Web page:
I understand that intervallic transposition is a tried-and-true method, and many of my colleagues teach that way. However, my issue with intervallic transposition is that not only does it require that you do math on every single note, but it also negates the understanding of function.
Is it a lot of prep work to get to this point? Sure. But the benefits to your musicianship are immeasurable, because not only will you be playing the correct notes, you will also have a greater ability to interact with your fellow musicians on the fly. And besides, who wants to play everything in the same key all the time? Not only is that boring, but it doesn’t challenge you as a musician. Why rest on your laurels if you can constantly push yourself to get better?
About a month ago, my colleague, saxophonist and educator Jeff Antoniuk had posted an educational video regarding parent rhythms and sounding legitimate when playing in multiple styles. During our post-video discussion, I related the following story to him:
20 years ago, when I was in my last semester of graduate school, I got called for a gig with a German band. The trombone player in the band had recently relocated from Romania and was a brilliant player. At the time, I didn’t know him well (since then, we’ve become great friends), but if you’ve ever worked with European players from the old country, you know that they are “efficient,” if not brutally honest, when communicating. The second tune of the first set was a happy German march, and I thought I was reading it down great until he turned to me and yelled in this angry, Romanian accent, “STYLE! PLAY STYLE!” I about crapped my pants! From that moment forward, I opened my ears up really big in order to fit in better. When it was an opportunity to solo, I made sure to respect the music by playing things which were idiomatic to each piece.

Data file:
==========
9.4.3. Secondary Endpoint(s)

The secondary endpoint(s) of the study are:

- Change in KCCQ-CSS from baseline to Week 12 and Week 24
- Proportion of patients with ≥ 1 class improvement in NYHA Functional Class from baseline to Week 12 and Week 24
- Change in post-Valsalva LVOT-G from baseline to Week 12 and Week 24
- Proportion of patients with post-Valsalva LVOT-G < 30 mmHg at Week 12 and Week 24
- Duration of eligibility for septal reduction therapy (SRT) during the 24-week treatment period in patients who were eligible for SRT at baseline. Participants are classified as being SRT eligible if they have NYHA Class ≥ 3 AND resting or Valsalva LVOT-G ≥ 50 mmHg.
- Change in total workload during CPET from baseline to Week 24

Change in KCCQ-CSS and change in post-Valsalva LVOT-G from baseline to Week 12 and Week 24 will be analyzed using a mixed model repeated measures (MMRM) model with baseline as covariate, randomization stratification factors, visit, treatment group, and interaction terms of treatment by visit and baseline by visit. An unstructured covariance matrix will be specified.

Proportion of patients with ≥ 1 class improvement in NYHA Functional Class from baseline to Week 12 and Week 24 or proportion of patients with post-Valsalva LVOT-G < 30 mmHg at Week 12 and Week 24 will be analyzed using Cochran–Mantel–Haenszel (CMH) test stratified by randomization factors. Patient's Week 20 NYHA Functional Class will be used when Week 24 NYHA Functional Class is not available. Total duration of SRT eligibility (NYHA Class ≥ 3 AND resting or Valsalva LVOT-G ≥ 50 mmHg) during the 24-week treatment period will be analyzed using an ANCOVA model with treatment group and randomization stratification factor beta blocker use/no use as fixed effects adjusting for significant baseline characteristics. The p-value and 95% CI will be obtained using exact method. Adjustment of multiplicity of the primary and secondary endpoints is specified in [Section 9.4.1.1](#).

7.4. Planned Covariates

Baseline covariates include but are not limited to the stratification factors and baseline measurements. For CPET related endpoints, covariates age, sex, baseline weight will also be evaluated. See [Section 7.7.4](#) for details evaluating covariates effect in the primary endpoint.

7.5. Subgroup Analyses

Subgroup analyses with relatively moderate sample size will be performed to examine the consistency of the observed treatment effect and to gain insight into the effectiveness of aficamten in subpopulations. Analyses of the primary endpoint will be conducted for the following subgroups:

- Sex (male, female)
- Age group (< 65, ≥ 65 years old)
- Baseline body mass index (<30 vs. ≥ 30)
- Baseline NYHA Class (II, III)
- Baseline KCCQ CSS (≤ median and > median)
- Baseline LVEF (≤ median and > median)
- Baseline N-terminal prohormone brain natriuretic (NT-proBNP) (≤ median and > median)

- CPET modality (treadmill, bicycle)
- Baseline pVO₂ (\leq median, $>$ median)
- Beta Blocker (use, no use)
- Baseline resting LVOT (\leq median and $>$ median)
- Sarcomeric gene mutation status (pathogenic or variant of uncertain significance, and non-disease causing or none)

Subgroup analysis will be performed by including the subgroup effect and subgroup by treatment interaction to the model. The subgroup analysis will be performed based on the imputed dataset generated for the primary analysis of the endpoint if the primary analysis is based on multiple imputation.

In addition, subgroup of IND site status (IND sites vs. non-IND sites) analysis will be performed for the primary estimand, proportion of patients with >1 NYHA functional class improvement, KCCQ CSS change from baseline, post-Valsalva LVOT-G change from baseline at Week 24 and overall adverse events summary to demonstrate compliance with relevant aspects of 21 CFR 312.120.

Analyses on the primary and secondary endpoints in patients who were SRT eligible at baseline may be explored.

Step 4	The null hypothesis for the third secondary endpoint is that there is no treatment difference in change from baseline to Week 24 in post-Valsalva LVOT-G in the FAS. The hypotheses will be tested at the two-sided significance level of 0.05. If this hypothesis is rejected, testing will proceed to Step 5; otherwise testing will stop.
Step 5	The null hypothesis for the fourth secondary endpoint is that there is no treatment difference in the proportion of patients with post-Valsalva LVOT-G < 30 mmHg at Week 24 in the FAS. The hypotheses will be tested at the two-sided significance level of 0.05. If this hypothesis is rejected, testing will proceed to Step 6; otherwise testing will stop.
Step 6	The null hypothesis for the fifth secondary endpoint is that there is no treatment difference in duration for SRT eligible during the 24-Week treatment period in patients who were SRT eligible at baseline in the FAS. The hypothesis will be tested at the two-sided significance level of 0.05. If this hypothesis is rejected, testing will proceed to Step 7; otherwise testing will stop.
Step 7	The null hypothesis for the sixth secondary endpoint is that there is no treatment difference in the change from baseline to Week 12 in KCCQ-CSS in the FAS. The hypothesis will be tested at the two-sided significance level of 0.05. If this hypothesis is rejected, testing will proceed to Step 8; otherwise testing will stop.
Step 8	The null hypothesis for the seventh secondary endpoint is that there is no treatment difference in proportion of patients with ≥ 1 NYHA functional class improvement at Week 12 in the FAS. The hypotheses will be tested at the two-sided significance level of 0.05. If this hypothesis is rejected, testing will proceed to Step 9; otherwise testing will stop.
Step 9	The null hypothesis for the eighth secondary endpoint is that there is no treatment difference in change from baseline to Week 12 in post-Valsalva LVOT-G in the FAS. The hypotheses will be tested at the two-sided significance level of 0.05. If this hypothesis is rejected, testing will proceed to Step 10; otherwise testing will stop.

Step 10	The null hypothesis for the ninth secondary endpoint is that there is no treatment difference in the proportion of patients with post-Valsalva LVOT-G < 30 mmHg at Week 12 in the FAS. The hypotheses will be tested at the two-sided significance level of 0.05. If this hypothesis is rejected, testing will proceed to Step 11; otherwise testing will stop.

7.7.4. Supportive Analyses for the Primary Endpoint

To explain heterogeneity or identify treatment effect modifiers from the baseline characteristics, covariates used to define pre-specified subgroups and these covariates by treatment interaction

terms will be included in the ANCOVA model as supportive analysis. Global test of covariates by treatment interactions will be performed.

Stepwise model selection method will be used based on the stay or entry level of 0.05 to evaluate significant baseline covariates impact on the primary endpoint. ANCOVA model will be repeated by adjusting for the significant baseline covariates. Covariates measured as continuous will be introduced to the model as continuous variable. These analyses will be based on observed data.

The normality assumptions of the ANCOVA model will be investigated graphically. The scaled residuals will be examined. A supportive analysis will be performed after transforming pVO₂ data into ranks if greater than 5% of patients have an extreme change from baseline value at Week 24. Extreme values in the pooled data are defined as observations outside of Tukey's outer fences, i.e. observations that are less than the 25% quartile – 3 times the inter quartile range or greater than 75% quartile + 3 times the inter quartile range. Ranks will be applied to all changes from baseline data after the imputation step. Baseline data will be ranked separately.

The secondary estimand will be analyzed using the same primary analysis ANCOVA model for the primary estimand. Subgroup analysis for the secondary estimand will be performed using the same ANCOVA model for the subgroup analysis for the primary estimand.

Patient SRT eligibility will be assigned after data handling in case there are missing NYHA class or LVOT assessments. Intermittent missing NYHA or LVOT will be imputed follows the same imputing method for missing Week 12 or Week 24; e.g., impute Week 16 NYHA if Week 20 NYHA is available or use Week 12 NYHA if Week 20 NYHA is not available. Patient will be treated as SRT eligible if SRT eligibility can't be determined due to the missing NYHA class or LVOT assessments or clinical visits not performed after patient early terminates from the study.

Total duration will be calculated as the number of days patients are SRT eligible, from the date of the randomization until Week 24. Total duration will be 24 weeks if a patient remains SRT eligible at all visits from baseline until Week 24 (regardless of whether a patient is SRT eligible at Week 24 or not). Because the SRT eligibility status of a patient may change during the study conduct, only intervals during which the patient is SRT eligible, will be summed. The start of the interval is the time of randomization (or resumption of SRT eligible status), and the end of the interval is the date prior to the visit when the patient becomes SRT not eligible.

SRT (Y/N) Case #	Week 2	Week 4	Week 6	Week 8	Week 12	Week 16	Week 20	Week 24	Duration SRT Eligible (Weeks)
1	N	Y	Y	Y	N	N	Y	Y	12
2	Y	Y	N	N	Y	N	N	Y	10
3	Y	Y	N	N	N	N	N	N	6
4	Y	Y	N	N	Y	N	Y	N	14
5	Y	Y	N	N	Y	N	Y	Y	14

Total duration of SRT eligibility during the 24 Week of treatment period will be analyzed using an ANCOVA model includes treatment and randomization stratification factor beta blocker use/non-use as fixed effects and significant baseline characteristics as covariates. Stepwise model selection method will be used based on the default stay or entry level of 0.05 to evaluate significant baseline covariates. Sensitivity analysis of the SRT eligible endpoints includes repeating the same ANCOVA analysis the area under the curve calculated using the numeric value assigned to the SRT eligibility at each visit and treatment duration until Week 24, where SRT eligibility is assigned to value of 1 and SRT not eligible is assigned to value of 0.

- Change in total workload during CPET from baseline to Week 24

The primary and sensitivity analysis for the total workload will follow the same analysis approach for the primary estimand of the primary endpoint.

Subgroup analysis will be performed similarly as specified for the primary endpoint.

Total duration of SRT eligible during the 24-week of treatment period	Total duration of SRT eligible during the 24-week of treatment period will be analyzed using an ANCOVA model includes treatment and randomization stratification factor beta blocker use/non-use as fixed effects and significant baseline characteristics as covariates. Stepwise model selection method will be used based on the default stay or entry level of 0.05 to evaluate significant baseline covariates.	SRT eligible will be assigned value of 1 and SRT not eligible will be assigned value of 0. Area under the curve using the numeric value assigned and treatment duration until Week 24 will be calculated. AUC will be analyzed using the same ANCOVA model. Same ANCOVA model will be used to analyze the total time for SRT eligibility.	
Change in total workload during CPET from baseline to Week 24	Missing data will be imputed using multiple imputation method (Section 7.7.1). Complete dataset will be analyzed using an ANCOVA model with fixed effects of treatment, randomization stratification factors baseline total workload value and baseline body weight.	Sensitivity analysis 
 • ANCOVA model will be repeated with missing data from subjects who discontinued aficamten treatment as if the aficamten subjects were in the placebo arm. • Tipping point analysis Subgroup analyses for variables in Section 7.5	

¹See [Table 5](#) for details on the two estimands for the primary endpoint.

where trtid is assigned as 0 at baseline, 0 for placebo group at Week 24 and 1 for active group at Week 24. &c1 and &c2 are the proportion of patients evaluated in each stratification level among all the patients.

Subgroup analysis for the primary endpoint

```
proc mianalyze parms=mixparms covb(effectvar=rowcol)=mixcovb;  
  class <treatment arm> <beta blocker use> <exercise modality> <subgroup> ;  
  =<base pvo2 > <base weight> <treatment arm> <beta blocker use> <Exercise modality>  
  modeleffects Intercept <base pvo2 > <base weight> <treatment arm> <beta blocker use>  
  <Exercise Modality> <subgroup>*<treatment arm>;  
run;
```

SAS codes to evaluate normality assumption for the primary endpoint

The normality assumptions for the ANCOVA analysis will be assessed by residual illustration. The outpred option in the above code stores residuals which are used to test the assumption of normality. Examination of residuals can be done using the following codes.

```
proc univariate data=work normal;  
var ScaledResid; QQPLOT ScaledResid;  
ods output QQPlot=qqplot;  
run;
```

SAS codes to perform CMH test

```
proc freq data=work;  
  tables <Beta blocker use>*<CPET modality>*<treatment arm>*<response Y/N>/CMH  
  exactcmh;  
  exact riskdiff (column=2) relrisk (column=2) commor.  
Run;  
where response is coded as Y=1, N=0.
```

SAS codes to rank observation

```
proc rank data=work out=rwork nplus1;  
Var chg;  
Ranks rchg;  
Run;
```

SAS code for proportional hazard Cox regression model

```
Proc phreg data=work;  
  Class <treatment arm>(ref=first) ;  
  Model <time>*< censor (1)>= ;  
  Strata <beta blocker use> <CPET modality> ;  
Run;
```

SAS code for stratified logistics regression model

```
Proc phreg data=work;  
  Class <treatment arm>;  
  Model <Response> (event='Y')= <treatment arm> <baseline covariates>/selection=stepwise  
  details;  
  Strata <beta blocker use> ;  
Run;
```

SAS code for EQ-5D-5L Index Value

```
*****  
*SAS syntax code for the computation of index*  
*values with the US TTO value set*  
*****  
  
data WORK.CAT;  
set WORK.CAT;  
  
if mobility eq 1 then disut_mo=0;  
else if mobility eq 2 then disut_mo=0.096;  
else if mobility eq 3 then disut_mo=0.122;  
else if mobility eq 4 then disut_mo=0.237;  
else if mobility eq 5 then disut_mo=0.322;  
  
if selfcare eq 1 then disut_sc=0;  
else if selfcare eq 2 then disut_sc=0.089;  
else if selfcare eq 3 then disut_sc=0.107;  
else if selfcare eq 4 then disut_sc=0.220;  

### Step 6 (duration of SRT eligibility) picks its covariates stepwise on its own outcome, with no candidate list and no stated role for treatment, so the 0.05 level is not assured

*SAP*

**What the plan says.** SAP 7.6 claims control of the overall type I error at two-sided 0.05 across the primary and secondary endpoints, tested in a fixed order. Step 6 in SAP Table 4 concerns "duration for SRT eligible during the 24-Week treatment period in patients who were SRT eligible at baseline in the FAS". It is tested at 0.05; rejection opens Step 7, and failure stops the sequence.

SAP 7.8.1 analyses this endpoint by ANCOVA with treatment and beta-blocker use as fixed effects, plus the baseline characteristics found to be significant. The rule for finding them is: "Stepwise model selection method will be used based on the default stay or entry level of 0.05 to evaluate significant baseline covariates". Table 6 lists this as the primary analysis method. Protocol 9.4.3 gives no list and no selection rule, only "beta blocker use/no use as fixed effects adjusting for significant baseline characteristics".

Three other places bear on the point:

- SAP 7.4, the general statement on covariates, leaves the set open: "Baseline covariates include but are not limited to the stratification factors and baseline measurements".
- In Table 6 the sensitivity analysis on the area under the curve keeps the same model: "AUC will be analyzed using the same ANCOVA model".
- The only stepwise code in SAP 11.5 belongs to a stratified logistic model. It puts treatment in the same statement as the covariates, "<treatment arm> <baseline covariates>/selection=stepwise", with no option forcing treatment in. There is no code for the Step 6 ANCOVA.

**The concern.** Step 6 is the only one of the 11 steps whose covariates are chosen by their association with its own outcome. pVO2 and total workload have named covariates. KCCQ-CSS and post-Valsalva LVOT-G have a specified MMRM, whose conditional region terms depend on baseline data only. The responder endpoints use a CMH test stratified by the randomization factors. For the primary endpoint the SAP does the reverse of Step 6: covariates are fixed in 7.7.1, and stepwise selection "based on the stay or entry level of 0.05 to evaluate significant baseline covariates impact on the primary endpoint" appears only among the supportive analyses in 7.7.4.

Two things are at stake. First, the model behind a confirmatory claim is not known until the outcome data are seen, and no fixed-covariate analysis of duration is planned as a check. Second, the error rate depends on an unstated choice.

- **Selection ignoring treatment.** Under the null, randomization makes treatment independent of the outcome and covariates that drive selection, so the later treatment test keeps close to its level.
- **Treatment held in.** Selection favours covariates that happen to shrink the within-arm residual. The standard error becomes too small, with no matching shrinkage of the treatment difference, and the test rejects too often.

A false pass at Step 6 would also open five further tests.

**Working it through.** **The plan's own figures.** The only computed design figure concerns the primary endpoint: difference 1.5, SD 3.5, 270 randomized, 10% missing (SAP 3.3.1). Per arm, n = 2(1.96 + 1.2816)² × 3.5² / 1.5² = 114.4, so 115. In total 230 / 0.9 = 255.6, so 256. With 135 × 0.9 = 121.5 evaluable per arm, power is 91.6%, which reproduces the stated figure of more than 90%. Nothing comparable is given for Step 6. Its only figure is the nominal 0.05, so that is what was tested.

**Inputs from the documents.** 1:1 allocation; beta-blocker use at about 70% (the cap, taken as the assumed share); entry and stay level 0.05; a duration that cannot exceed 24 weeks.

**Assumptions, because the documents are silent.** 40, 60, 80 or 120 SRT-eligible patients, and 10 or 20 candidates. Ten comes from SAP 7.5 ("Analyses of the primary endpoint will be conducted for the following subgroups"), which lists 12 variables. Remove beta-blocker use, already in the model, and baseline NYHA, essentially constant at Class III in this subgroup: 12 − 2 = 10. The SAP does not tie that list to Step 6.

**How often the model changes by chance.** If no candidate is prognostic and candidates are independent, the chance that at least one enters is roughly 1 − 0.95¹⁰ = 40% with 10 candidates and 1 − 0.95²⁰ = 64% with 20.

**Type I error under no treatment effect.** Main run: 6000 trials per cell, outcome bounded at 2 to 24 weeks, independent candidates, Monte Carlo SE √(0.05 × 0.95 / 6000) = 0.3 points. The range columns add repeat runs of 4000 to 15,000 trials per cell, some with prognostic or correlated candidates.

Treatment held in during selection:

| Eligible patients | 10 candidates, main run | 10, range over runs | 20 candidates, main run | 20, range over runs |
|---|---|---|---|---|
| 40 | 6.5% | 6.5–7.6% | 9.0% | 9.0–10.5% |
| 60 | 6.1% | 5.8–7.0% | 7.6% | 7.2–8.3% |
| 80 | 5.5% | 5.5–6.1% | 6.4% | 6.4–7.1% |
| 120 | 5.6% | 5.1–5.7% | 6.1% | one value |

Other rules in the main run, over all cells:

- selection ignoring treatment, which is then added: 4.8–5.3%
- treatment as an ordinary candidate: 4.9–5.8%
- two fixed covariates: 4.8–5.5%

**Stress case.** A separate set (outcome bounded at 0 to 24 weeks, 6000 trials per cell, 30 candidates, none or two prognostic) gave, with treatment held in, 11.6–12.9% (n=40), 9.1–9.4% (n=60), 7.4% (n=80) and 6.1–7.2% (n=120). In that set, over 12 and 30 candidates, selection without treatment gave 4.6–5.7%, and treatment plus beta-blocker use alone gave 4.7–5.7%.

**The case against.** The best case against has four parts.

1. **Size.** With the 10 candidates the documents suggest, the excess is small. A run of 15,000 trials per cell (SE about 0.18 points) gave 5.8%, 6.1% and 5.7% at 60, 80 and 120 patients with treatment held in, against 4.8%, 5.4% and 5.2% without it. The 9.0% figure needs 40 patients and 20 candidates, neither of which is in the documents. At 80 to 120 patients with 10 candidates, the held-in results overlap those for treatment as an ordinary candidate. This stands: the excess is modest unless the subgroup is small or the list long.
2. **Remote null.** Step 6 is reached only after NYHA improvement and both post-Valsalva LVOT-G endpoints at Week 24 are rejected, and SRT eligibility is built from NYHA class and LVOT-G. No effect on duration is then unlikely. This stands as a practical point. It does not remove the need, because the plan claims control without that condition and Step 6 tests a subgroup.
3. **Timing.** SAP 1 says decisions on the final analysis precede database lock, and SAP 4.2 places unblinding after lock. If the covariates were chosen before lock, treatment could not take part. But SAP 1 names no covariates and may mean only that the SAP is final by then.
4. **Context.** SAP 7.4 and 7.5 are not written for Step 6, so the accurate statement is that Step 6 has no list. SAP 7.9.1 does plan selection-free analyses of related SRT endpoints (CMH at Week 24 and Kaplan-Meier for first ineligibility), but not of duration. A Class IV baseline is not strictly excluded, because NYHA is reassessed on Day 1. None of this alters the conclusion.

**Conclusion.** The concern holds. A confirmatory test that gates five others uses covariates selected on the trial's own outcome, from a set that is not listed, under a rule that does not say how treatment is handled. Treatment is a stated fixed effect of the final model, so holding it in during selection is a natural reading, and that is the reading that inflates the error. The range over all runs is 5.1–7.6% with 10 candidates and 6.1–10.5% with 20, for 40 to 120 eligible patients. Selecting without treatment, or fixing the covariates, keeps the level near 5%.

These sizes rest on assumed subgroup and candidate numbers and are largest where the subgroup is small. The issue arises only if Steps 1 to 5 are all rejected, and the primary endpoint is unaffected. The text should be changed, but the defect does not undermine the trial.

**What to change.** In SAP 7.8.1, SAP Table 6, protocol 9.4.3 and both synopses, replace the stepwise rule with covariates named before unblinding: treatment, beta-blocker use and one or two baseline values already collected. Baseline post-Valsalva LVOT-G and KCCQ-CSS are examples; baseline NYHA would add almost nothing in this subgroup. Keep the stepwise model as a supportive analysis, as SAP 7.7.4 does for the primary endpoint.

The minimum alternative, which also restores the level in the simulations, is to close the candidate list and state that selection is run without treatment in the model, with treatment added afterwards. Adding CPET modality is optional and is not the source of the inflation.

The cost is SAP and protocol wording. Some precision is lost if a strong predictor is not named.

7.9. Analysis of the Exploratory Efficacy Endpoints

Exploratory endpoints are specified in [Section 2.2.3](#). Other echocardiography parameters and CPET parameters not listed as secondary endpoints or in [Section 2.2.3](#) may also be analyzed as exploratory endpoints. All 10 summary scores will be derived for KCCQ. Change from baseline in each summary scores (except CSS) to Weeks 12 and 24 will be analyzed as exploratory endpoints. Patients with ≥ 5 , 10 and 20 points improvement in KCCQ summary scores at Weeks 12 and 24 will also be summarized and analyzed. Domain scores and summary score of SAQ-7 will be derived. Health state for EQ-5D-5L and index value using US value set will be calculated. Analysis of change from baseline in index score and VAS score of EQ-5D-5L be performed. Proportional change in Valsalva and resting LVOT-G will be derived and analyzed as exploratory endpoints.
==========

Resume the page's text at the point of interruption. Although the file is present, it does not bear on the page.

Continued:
So about 10 years ago, I was playing a jazz club date, and the kitchen forgot to make my dinner in time for the first break. In the interim, a fellow saxophonist had shown up and we had invited him to sit in during the second set. Just as we called him up, my dinner arrived, so the bandleader said that I could sit out a couple of tunes to eat. The band kicked off Back at the Chicken Shack, and my friend who was sitting in played an adventurous, extended, Bergonzi-esque solo. While he was still playing, a battle-wearied, local veteran, jazz guitarist came up to me and said, “Paul, do you know why you work all the time?” At the moment, all I was interested in was my bowl of jambalaya, so without looking up, I said, “No. Why?” He responded with, “Because when they call a shuffle blues, you PLAY a shuffle blues!”